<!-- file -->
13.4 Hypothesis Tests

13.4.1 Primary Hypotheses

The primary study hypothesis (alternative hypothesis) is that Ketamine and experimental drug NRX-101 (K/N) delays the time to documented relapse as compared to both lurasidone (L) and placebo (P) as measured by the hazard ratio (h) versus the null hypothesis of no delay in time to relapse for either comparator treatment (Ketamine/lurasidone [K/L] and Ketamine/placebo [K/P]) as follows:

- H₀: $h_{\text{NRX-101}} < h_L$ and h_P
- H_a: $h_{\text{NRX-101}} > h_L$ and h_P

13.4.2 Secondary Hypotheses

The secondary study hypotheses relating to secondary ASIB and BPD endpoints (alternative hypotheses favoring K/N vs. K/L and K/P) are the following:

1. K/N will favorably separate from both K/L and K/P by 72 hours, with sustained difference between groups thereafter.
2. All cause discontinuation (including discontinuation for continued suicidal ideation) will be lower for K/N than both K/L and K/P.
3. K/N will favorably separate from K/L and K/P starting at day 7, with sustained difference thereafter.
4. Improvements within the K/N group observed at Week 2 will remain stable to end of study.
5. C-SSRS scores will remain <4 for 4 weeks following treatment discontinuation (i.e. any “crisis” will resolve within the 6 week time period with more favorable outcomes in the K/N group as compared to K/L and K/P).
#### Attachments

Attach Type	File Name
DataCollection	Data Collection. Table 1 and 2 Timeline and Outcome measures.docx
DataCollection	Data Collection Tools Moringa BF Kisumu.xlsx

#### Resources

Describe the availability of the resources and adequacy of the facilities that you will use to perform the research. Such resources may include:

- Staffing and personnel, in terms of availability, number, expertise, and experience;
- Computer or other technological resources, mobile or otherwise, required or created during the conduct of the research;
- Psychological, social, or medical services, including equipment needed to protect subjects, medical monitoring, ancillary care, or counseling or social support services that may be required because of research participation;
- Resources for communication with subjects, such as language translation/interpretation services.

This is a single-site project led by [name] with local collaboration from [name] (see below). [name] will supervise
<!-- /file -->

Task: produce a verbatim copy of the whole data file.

13.4 Hypothesis Tests

13.4.1 Primary Hypotheses

The primary study hypothesis (alternative hypothesis) is that Ketamine and experimental drug NRX-101 (K/N) delays the time to documented relapse as compared to both lurasidone (L) and placebo (P) as measured by the hazard ratio (h) versus the null hypothesis of no delay in time to relapse for either comparator treatment (Ketamine/lurasidone [K/L] and Ketamine/placebo [K/P]) as follows:

- H₀: $h_{\text{NRX-101}} < h_L$ and h_P
- H_a: $h_{\text{NRX-101}} > h_L$ and h_P

13.4.2 Secondary Hypotheses

The secondary study hypotheses relating to secondary ASIB and BPD endpoints (alternative hypotheses favoring K/N vs. K/L and K/P) are the following:

1. K/N will favorably separate from both K/L and K/P by 72 hours, with sustained difference between groups thereafter.
2. All cause discontinuation (including discontinuation for continued suicidal ideation) will be lower for K/N than both K/L and K/P.
3. K/N will favorably separate from K/L and K/P starting at day 7, with sustained difference thereafter.
4. Improvements within the K/N group observed at Week 2 will remain stable to end of study.
5. C-SSRS scores will remain <4 for 4 weeks following treatment discontinuation (i.e. any “crisis” will resolve within the 6 week time period with more favorable outcomes in the K/N group as compared to K/L and K/P).
#### Attachments

Attach Type	File Name
DataCollection	Data Collection. Table 1 and 2 Timeline and Outcome measures.docx
DataCollection	Data Collection Tools Moringa BF Kisumu.xlsx

#### Resources

Describe the availability of the resources and adequacy of the facilities that you will use to perform the research. Such resources may include:

- Staffing and personnel, in terms of availability, number, expertise, and experience;
- Computer or other technological resources, mobile or otherwise, required or created during the conduct of the research;
- Psychological, social, or medical services, including equipment needed to protect subjects, medical monitoring, ancillary care, or counseling or social support services that may be required because of research participation;
- Resources for communication with subjects, such as language translation/interpretation services.

This is a single-site project led by [name] with local collaboration from [name] (see below). [name] will supervise